• The subject of Jack going through the temple came up, although why he did so and what that means was never explained. Lisa left viewers with the impression that she would decide if she would go through the temple with Jack. John would “definitely” accompany their son, she said, and she had to think about that “next-level commitment. … You’re going to have to wear [temple] garments. And I respect the garments [but] I don’t do that.”

(Nicole Weinagart | Bravo) Lisa Barlow on "The Real Housewives of Salt Lake City" reunion.

(Part of going through the temple includes a pledge to wear temple garments, modest underclothing devout Latter-day Saints wear as a private and personal reminder of their devotion to the faith.

• Lisa told viewers “you have to be worthy” to go to the temple. “I might not feel worthy because I drink too much Diet Coke. Someone might not feel worthy because they drink too much alcohol” or “because they’re hitting it with their neighbor.”

There was a lot wrong with that. Diet Coke or any other soft drink won’t keep anyone out of the temple. Alcohol and adultery will. Lisa never mentioned the need for interviews with lay leaders to get a temple recommend. (Or, possibly, that was edited out.)

Jack was not coerced by his parents

It’s clear in “RHOSLC” that Jack was under no pressure to go on a mission. It’s also clear that Lisa would have preferred that he stay close to home and available to her. Both John and Lisa assure their son that if, after he arrives at his mission, he wants to come home, he’s welcome to do so.

John talked about his own mission and hauled out photo albums with pictures from that time in his life. And, he added, when he was growing up, he “had friends whose parents borderline threatened them that if they didn’t go on a mission, that they were going to kind of be kicked out of the family.”

That may not have made church leaders happy, but John was far from the first one to tell that sort of story.

In another episode, Lisa tells viewers, “A lot of people here pay their kids to go on missions. Or blackmail them. Or say, like, ‘Go or you’re going to embarrass the family.’ Like, there’re social pressures in Utah. But Jack has been raised nonorthodox.”

(Presley Ann/Bravo) Lisa Barlow in an episode of "The Real Housewives of Salt Lake City."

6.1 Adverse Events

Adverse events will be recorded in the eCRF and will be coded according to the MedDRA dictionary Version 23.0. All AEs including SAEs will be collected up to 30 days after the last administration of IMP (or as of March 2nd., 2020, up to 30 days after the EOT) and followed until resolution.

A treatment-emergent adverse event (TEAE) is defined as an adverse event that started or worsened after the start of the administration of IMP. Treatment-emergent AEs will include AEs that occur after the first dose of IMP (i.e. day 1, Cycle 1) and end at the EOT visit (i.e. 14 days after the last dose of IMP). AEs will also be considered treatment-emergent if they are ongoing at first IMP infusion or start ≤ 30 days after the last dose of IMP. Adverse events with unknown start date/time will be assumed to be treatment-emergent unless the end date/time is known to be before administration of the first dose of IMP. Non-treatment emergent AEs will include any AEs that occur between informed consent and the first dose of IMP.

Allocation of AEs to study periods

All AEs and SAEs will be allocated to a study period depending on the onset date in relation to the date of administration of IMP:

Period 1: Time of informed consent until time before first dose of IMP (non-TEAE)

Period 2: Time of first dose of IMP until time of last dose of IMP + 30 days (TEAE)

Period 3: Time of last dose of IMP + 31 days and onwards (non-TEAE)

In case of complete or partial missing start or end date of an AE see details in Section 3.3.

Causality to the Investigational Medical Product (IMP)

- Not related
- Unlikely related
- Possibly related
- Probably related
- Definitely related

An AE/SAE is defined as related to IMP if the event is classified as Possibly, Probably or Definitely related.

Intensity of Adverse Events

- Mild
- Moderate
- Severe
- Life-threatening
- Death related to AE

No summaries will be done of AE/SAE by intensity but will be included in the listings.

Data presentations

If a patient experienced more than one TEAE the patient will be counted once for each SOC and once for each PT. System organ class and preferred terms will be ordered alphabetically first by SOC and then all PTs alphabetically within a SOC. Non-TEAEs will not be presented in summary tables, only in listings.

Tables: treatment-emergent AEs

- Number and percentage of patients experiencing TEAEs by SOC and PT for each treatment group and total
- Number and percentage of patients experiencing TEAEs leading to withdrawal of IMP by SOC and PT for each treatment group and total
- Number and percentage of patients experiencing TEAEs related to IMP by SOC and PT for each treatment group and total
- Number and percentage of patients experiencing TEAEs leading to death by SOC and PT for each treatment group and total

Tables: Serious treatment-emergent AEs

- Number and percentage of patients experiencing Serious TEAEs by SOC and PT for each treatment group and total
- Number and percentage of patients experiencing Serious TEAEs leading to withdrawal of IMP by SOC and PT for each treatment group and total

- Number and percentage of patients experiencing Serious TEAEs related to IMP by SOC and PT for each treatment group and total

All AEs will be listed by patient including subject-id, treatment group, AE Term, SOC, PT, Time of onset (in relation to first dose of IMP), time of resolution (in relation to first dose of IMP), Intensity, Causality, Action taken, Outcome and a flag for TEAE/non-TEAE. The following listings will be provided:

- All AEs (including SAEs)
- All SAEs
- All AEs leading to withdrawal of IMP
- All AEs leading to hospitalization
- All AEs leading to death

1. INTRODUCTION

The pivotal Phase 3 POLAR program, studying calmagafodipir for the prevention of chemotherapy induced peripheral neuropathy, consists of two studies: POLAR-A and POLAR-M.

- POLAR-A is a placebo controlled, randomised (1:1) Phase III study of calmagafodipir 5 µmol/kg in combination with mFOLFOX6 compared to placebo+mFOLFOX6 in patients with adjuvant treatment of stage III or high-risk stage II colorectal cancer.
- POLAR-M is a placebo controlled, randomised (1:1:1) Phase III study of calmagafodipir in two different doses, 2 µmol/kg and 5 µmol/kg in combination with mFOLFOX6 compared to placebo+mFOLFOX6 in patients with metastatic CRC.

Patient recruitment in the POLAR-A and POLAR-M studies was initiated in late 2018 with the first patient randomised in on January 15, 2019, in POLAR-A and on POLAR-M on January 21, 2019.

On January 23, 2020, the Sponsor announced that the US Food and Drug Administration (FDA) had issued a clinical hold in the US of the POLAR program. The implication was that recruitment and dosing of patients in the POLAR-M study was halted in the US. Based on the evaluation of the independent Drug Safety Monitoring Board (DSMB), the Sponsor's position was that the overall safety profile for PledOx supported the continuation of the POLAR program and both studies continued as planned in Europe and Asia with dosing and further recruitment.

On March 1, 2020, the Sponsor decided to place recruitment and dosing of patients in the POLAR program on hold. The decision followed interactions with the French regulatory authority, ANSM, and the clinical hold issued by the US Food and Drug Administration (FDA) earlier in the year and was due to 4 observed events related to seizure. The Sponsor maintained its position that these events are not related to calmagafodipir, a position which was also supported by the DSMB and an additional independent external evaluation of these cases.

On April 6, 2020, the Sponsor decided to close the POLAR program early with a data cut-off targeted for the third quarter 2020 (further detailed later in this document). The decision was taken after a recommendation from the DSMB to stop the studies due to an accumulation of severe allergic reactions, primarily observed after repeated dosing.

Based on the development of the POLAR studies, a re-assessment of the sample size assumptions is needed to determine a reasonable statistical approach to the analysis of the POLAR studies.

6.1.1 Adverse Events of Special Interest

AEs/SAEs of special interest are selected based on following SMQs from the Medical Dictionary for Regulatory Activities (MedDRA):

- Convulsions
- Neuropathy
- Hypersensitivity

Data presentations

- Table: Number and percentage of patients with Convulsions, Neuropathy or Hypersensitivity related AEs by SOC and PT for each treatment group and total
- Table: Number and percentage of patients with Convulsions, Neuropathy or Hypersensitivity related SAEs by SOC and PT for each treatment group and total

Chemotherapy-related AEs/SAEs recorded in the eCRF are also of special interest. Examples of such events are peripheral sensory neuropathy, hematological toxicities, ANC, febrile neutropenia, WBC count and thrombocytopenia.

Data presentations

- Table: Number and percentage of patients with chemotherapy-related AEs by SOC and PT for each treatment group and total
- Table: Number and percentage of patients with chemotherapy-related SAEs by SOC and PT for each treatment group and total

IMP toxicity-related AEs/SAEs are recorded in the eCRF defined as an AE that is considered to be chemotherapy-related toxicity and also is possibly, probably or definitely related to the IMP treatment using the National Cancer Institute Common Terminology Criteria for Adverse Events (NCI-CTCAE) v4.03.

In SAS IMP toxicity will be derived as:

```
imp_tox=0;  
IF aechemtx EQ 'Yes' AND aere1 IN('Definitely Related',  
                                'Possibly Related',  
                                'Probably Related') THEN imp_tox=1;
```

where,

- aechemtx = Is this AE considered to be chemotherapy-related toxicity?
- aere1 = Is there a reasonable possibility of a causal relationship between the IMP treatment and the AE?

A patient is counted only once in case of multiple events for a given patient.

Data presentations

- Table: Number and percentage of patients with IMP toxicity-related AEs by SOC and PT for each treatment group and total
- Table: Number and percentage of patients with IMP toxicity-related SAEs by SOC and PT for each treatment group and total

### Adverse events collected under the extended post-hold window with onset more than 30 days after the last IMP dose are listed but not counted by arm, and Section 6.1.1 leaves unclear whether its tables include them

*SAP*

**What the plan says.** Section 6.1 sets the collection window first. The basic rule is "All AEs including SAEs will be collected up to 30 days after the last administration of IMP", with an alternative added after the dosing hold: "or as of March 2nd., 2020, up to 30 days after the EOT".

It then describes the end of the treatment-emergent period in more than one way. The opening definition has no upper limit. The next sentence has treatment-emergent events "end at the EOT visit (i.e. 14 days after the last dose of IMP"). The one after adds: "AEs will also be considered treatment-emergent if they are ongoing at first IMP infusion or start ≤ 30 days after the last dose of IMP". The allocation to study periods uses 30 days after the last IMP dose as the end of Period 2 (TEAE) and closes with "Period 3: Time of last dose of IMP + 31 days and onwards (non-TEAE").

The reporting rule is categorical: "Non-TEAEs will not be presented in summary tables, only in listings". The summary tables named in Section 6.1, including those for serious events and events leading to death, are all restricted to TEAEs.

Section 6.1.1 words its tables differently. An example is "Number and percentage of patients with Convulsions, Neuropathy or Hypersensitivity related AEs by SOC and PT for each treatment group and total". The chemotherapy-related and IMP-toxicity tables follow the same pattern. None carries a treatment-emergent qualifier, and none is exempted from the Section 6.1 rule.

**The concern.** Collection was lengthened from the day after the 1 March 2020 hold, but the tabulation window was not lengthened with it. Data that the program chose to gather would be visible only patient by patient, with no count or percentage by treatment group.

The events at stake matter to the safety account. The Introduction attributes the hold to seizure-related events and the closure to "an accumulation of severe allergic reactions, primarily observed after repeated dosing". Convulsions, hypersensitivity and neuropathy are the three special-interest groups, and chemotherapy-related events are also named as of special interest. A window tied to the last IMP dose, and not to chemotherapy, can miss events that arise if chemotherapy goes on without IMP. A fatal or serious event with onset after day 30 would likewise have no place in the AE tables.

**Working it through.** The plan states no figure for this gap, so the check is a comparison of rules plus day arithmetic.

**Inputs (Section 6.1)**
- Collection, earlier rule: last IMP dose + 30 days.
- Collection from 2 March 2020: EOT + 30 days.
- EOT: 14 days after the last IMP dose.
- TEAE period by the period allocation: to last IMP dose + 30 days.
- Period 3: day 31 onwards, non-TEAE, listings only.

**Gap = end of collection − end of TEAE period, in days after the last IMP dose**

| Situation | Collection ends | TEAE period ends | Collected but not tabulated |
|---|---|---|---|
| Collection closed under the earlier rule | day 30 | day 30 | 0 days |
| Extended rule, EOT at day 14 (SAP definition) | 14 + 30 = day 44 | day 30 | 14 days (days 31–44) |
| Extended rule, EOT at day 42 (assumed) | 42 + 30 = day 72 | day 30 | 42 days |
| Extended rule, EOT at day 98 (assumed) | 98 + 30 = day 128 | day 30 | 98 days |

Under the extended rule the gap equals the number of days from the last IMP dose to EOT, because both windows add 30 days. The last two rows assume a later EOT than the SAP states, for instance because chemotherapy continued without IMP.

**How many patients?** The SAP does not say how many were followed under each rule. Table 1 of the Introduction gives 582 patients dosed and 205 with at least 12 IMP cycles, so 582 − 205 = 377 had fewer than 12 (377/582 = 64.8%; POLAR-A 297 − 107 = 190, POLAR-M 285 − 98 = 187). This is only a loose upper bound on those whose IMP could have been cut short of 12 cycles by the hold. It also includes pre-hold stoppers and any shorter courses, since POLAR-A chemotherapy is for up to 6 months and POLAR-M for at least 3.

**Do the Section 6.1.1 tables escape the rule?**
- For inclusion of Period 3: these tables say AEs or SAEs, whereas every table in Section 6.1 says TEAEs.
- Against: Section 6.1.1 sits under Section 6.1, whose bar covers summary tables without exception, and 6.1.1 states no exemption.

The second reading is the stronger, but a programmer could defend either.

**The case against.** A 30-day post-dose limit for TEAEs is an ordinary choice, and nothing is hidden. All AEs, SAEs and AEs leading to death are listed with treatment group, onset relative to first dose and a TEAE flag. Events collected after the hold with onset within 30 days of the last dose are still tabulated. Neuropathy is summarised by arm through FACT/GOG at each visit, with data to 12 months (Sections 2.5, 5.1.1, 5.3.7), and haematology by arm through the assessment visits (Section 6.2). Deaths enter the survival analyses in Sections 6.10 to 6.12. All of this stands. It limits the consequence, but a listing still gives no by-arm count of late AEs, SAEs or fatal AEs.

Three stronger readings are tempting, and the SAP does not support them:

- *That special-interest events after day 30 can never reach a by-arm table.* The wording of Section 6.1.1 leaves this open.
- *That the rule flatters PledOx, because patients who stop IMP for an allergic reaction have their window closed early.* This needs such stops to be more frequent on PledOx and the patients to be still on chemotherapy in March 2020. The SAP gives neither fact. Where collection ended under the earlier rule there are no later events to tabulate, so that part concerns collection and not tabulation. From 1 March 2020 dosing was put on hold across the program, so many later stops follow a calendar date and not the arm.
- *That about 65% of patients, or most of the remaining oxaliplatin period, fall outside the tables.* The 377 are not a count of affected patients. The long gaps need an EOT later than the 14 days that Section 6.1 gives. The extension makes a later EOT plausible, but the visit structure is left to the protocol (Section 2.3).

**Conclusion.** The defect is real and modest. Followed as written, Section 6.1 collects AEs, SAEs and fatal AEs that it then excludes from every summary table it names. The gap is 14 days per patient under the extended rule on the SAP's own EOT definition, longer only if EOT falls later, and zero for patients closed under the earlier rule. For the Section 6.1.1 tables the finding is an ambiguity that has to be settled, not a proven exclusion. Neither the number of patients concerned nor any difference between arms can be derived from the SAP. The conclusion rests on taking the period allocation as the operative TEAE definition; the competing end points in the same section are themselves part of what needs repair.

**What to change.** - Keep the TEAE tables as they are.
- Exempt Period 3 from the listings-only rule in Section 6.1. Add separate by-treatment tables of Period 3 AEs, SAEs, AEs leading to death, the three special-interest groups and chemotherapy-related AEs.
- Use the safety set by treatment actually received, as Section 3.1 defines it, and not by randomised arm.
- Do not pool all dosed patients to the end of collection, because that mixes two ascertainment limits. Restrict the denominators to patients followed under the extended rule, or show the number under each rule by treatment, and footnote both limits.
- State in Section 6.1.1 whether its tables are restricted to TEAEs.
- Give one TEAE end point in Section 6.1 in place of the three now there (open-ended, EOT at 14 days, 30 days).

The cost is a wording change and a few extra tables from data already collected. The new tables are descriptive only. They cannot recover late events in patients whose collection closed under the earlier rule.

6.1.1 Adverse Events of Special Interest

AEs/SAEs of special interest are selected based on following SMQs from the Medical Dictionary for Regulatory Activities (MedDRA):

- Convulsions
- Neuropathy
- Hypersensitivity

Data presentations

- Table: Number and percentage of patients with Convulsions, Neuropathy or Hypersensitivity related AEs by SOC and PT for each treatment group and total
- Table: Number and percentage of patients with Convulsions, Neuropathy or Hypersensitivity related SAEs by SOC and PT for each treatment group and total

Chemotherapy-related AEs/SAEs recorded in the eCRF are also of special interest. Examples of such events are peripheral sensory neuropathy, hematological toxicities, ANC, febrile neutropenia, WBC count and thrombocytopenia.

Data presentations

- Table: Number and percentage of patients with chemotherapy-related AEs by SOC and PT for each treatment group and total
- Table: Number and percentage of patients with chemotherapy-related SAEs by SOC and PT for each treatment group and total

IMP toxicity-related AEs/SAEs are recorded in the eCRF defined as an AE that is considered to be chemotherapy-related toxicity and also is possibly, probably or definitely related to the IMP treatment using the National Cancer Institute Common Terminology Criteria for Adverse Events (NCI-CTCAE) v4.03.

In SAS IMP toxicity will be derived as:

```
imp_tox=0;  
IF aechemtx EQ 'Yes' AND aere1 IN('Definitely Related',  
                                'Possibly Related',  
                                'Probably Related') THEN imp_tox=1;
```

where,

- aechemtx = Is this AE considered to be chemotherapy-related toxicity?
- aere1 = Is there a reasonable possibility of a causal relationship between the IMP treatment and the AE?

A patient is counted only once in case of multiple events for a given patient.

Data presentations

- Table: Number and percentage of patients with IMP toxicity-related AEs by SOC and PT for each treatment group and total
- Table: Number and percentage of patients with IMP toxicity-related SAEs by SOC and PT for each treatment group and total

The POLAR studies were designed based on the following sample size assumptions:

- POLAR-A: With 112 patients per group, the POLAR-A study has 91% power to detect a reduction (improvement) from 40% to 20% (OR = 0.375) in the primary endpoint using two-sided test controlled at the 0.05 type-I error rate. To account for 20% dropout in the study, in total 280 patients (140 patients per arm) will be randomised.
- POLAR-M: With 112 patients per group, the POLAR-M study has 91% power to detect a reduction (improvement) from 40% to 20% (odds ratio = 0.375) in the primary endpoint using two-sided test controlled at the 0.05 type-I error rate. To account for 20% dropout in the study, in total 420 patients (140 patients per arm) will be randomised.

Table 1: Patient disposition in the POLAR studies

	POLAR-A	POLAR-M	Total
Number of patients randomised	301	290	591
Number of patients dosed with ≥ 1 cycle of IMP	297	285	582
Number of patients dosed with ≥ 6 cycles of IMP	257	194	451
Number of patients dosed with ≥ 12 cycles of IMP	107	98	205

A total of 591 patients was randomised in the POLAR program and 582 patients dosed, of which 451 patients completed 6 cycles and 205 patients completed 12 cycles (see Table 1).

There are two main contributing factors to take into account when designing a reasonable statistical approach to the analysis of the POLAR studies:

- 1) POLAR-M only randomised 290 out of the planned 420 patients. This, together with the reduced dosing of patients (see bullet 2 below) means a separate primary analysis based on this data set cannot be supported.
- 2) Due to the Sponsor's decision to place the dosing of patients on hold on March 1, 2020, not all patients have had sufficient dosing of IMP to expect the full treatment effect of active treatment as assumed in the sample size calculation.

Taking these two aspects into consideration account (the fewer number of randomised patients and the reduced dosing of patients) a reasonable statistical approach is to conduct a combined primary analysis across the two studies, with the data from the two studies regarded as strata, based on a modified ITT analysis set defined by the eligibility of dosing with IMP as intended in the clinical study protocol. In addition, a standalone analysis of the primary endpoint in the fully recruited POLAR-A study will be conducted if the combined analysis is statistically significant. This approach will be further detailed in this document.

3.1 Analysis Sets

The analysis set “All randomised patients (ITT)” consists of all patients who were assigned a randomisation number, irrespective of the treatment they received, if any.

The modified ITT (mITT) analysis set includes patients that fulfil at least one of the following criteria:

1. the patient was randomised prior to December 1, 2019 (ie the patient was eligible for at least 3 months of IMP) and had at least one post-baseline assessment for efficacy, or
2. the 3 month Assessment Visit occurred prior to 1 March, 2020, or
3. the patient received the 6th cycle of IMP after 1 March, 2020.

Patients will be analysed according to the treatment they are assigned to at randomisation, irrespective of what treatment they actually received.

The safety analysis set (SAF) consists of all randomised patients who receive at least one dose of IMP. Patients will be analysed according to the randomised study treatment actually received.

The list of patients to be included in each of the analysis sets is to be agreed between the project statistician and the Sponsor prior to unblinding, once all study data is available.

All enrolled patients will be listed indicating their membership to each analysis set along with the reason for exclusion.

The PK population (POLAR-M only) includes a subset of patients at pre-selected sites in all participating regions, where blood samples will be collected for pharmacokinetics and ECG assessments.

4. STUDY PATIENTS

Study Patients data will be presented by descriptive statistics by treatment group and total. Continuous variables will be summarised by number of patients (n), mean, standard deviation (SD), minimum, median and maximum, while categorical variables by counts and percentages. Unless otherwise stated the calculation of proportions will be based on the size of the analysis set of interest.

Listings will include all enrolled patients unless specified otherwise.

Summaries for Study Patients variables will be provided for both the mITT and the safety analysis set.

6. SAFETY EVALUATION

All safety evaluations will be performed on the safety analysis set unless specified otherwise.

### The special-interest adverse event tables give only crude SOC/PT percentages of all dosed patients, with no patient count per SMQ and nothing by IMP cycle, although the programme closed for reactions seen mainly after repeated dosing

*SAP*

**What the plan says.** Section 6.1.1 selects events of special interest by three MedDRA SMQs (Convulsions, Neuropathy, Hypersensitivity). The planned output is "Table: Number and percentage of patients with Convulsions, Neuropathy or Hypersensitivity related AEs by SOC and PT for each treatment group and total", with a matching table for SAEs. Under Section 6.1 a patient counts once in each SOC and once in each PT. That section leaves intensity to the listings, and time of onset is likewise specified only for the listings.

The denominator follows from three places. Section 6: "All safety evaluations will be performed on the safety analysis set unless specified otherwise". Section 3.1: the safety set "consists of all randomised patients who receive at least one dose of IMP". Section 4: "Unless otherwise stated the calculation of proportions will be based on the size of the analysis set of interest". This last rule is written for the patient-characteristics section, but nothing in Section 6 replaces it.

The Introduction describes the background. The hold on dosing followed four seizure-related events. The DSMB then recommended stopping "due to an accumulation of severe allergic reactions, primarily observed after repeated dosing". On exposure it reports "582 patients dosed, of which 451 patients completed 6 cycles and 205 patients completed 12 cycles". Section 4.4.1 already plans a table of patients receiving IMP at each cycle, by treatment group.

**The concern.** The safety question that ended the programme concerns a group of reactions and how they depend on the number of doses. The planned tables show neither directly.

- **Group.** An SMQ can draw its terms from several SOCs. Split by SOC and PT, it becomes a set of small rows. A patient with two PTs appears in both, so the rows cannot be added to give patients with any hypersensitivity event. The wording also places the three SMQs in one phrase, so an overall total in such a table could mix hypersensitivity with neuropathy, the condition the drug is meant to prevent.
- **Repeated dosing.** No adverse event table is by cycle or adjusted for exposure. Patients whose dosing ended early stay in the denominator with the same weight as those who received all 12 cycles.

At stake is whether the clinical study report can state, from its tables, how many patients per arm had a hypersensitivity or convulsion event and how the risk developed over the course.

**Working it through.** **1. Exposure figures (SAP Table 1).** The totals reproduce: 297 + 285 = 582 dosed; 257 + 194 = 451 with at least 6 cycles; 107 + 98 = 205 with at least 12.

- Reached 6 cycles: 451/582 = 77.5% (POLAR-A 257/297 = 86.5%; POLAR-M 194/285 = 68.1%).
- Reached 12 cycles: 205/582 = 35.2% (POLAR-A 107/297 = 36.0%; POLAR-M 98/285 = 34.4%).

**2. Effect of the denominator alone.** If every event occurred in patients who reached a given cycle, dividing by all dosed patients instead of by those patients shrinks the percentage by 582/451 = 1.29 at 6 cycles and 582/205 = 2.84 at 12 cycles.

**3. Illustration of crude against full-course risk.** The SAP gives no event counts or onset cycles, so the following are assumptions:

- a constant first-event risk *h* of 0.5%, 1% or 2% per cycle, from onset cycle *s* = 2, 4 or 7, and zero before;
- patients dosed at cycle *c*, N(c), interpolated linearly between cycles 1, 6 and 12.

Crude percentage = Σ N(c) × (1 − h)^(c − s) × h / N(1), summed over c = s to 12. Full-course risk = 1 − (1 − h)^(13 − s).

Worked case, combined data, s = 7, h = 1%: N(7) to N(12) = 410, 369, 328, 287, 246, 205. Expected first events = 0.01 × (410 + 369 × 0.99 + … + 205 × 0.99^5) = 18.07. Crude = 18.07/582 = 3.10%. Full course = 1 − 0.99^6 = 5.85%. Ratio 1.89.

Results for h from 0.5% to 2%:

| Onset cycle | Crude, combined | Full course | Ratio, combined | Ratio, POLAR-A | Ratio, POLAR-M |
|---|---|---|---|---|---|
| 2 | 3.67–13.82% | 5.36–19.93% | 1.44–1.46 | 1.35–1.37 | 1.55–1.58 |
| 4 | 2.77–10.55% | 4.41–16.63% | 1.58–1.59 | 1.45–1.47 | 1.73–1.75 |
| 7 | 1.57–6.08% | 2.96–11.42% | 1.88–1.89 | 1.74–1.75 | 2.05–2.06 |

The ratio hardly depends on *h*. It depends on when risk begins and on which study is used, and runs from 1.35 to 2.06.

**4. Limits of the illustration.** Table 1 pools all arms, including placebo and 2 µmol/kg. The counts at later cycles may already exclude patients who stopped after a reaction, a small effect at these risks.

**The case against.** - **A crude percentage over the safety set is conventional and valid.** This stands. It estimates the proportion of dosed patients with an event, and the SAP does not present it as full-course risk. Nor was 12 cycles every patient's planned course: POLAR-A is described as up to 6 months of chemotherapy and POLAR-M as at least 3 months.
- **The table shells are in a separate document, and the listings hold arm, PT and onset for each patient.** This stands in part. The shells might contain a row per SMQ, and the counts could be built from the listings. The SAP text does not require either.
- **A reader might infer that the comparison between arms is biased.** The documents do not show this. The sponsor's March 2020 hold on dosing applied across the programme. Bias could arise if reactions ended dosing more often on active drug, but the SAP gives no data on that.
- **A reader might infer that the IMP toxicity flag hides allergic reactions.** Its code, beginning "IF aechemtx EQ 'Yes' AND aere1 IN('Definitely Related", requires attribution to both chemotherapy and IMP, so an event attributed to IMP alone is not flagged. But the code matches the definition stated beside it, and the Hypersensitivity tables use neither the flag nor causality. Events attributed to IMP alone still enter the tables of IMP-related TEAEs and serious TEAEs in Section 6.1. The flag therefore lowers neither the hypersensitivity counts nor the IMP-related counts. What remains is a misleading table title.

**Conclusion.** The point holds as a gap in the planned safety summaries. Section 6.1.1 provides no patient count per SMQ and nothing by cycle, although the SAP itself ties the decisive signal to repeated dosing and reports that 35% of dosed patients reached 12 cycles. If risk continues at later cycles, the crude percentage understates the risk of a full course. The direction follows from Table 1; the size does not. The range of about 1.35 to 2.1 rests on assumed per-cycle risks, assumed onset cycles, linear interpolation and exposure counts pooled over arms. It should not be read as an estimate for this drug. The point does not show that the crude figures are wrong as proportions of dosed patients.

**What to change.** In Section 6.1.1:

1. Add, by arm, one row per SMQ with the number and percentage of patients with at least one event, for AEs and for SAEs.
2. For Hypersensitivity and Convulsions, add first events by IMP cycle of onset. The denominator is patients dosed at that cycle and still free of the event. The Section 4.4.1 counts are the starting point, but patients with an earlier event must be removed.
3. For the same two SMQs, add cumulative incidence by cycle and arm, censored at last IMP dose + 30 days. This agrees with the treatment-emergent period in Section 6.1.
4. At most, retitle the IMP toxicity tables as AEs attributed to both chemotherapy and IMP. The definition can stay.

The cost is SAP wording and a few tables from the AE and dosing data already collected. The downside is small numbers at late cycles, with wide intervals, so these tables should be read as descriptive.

Orthodox vs. unorthodox

By accepting a mission call, Jack agreed to live the most orthodox of Latter-day Saint lifestyles, strictly adhering to the religion’s tenets and mission rules. His parents, on the other hand, are not exactly orthodox, which was, Jack told his mother, why he kept his mission plans a secret from them for months.

“And I’m, like, ‘Why don’t you tell us?’” Lisa said. “And he literally said, ‘Because you and dad are different than me.’”

It may have been unclear to anyone unfamiliar with Latter-day Saints, but Jack was likely referencing the fact that his parents are not temple recommend-carrying members. They drink alcohol, for instance.

(Bravo) Jack Barlow on "The Real Housewives of Salt Lake City."

Weird but believable

Asked during the “RHOSLC” Season Four reunion about reports that Jack was seen in Southern California, not in Colombia, Lisa said that Jack “bounced on his mission. He’s not going.” A week later, viewers learned that Lisa was joking — that Jack’s Colombian visa had not yet come through, so he had been sent to SoCal to spread the word while waiting for it.

For anyone familiar with how missions work, that’s not hard to believe at all. Happens all the time.

The apparent circumstances behind this delay, however, were unusual. According to Lisa, the photo Jack sent to Colombian officials was of himself on a boat at Lake Powell showing his “great six-pack.” He “sent it to the [Colombian] government as his visa picture, like, thinking it’s funny, and they denied it. So he had to reapply.”